Most of the trucks that travel the 710 are not stopping in South Pasadena, unless to deliver a piano or something. What leaders in the area’s goods-movement industry would like, however, is for trucks to be able to travel smoothly through South Pasadena. The 710 is one of the two major freeways for the roughly 50,000 daily truck trips that begin or end at the ports of Los Angeles and Long Beach. The tunnel would give trucks a more direct route to the vast transshipment warehouses of the Inland Empire.
SCAG estimates that this inconvenience costs the industry dearly in delays, in addition to the time loss and pollution caused by traffic. SCAG’s draft 2011 Regional Transportation Plan suggests that a 10 percent reduction in region-wide congestion in Los Angeles — which is the nation’s most congested metropolis — would create 132,000 jobs. (Caltrans is considering a separate proposal to build dedicated truck lanes along the southern portion of the 710.)
The dual-tunnel version of the project would, according to the EIR, have the greatest impacts on travel times. It would reduce daily rush hour traffic by 7,000 vehicle hours, or 2.5 percent less than current levels in the 710 corridor.
These potential benefits, say supporters, justify the expense of an estimated $5.6 billion tunnel. It is expected that some of the expense would be covered by tolls. But, while the tunnel would prevent the destruction of houses and other disruptions on the surface, civic leaders in and around South Pasadena remain firmly opposed. They say that a tunnel presents a whole new set of hazards, financial and otherwise.
Glendale City Council Member Ara Najarian, who also sits on Metro’s 14-member board, says he fears the true cost of a tunnel could be more like $14 billion. And he said that the tunnel’s impact on surface street traffic would be negligible.
South Pasadena Mayor Marina Khubesrian is the co-founder of the 5 Cities Alliance, which opposes the tunnel (that alliance is countered by the 710 Coalition, a group of surrounding cities that feel pinched by the gap). Khubesrian and other tunnel opponents have invoked such costly debacles as Boston’s Big Dig, which went over $10 billion over-budget, and Seattle’s Alaskan Way Viaduct tunnel, which grappled with a halted boring machine.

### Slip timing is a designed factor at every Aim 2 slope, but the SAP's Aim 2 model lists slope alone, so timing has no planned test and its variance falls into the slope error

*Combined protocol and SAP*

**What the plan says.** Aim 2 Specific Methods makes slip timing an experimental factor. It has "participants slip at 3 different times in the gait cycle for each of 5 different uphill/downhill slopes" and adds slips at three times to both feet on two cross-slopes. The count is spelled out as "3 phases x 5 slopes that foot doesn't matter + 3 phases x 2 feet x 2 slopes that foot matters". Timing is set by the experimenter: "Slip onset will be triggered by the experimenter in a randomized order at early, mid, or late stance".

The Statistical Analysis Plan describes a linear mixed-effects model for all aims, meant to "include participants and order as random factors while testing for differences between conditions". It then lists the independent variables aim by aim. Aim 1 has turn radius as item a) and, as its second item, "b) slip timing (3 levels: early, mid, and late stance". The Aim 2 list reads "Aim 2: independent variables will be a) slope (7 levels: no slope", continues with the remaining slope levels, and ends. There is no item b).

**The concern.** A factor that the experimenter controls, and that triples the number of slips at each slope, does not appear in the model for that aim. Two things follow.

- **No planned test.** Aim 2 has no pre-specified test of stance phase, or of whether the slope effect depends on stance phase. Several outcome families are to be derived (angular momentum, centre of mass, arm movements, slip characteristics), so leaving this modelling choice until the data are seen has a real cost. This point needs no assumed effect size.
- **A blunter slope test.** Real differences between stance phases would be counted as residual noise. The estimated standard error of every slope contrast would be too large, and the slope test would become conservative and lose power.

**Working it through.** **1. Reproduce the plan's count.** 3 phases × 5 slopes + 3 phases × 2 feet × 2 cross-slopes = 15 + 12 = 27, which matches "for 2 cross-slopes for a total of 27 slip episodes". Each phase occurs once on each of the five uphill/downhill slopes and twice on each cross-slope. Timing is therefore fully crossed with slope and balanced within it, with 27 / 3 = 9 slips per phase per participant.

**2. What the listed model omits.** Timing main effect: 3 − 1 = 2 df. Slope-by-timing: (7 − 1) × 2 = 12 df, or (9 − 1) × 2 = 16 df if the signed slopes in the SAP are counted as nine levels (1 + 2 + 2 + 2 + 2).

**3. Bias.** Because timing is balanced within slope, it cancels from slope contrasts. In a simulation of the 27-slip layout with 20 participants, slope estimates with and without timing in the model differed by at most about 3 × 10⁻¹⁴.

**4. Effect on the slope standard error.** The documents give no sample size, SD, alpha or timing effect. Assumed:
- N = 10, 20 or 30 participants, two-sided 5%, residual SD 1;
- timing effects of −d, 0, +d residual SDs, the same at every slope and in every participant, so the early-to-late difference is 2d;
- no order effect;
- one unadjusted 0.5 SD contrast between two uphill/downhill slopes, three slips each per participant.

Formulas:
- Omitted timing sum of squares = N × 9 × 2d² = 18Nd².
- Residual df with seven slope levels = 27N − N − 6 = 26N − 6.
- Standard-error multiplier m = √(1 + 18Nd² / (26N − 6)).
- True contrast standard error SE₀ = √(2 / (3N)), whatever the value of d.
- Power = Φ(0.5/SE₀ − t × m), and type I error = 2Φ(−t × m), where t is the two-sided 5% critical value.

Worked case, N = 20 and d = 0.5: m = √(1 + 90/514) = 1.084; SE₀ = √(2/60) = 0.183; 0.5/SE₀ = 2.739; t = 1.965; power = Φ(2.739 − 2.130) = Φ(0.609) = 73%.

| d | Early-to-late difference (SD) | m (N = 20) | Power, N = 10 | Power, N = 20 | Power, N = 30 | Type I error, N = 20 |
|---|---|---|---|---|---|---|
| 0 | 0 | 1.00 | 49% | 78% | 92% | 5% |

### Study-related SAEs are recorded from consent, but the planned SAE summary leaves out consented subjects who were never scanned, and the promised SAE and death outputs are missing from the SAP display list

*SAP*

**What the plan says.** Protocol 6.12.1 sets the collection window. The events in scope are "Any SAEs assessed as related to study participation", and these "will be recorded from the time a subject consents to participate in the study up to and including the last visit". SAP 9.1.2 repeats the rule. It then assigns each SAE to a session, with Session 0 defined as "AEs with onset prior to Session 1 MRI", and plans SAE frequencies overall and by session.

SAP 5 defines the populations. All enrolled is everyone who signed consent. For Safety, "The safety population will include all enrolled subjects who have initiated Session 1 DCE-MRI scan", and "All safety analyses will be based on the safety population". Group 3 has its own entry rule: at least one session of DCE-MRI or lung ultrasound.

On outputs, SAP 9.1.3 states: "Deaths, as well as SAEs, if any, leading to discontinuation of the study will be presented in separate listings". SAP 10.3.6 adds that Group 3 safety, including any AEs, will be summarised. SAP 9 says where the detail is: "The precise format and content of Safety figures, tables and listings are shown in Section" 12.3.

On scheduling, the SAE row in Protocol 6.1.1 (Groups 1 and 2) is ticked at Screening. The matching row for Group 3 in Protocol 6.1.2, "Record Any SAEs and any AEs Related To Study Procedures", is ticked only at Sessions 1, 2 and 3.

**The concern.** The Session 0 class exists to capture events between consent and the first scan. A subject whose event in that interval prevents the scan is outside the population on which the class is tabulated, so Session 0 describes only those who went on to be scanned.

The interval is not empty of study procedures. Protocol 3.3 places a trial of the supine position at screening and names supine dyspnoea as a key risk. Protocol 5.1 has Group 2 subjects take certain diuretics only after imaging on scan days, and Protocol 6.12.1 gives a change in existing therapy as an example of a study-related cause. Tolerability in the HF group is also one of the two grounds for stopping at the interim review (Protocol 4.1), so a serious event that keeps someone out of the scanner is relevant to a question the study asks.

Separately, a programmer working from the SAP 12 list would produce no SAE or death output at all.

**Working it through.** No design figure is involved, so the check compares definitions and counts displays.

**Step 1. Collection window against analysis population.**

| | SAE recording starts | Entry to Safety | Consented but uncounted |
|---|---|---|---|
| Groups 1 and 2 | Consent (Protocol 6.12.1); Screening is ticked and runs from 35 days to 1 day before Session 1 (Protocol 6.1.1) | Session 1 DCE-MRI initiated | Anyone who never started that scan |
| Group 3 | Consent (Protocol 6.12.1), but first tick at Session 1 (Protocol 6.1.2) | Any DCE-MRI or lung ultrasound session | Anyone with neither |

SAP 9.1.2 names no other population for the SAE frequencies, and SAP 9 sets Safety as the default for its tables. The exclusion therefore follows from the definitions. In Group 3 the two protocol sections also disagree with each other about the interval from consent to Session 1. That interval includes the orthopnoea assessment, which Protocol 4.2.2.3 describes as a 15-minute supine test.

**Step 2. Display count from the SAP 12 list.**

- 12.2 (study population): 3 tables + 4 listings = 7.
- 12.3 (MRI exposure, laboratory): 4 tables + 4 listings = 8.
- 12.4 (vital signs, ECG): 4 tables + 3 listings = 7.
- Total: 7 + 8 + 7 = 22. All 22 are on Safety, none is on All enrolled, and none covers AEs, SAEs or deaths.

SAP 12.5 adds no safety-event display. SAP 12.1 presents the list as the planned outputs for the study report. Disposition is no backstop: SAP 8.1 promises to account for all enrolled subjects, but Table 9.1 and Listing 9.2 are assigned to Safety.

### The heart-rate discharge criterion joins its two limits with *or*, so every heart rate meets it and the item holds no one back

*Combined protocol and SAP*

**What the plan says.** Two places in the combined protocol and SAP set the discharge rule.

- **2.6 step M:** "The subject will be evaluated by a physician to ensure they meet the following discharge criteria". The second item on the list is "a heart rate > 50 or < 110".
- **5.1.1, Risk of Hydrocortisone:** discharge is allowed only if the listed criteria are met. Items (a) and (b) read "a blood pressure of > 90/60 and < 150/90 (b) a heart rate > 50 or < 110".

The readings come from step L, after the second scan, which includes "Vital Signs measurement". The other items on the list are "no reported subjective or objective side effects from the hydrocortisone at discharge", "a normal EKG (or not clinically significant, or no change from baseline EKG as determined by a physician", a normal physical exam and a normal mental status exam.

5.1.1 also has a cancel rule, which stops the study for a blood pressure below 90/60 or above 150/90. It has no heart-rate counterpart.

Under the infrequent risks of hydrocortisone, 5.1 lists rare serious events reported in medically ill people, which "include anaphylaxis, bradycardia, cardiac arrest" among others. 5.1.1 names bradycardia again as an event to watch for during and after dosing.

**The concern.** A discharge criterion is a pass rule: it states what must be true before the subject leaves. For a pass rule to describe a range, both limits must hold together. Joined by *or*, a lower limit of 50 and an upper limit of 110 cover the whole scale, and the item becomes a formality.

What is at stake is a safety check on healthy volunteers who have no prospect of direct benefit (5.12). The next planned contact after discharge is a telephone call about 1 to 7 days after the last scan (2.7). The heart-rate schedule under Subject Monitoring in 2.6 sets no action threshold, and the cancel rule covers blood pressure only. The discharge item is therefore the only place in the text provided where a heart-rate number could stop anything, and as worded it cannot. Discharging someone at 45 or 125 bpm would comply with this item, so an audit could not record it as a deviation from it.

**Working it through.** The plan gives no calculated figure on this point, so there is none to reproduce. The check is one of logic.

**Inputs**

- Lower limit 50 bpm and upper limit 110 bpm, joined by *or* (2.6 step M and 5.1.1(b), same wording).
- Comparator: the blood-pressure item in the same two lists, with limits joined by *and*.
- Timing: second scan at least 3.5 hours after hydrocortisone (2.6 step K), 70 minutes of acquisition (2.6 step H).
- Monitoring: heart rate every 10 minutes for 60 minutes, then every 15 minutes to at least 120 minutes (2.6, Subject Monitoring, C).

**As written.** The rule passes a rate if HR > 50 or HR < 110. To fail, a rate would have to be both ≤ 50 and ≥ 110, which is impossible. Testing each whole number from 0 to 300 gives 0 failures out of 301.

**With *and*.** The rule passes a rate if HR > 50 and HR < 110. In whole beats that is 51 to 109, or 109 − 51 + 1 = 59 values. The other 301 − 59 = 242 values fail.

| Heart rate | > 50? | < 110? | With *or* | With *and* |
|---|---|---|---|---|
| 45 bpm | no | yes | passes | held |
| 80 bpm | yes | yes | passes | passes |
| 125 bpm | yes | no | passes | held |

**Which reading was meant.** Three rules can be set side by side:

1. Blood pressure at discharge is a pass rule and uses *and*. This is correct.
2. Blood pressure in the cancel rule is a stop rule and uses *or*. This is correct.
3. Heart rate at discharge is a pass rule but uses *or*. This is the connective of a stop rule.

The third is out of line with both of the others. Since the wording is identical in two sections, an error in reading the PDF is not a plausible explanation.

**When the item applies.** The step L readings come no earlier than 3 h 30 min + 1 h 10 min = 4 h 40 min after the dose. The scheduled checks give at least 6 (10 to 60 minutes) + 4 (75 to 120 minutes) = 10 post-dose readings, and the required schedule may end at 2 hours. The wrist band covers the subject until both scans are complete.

“We are concerned that (Metro and Caltrans) are still looking at a freeway as a solution in this day and age,” says Khubesrian. “We see that as a backward investment rather than investing in the future of transportation with greener technologies.”
Opponents taking the regional view are also encouraging Metro, which has ultimate say over the project, to consider the mass-transit alternatives and to encourage the completion of the Alameda Corridor East — an extension of a successful below-grade rail line from the ports — to handle cargo.
“We need to seek a solution that’s going to get people out of their vehicles,” says Najarian. “The freight shouldn’t be on our freeways in the first place.”
Either way, even supporters of the tunnel insist that they are not trying to pull the region back to the 1950s. No other new freeways are planned in the region, and both SCAG and Metro have encouraged the development of mass transit.
But, even with the advent of light rail and subway tubes in the word’s freeway capital, they are still minding one tiny little gap.
The Works is made possible with the support of the Surdna Foundation.
Josh Stephens is a freelance writer based in Los Angeles. His work has appeared in the Los Angeles Times, Planning Magazine, Sierra Magazine, the Huffington Post and the Los Angeles Review of Books. He is a contributing editor to the California Planning & Development Report and Planetizen. His website is joshrstephens.net.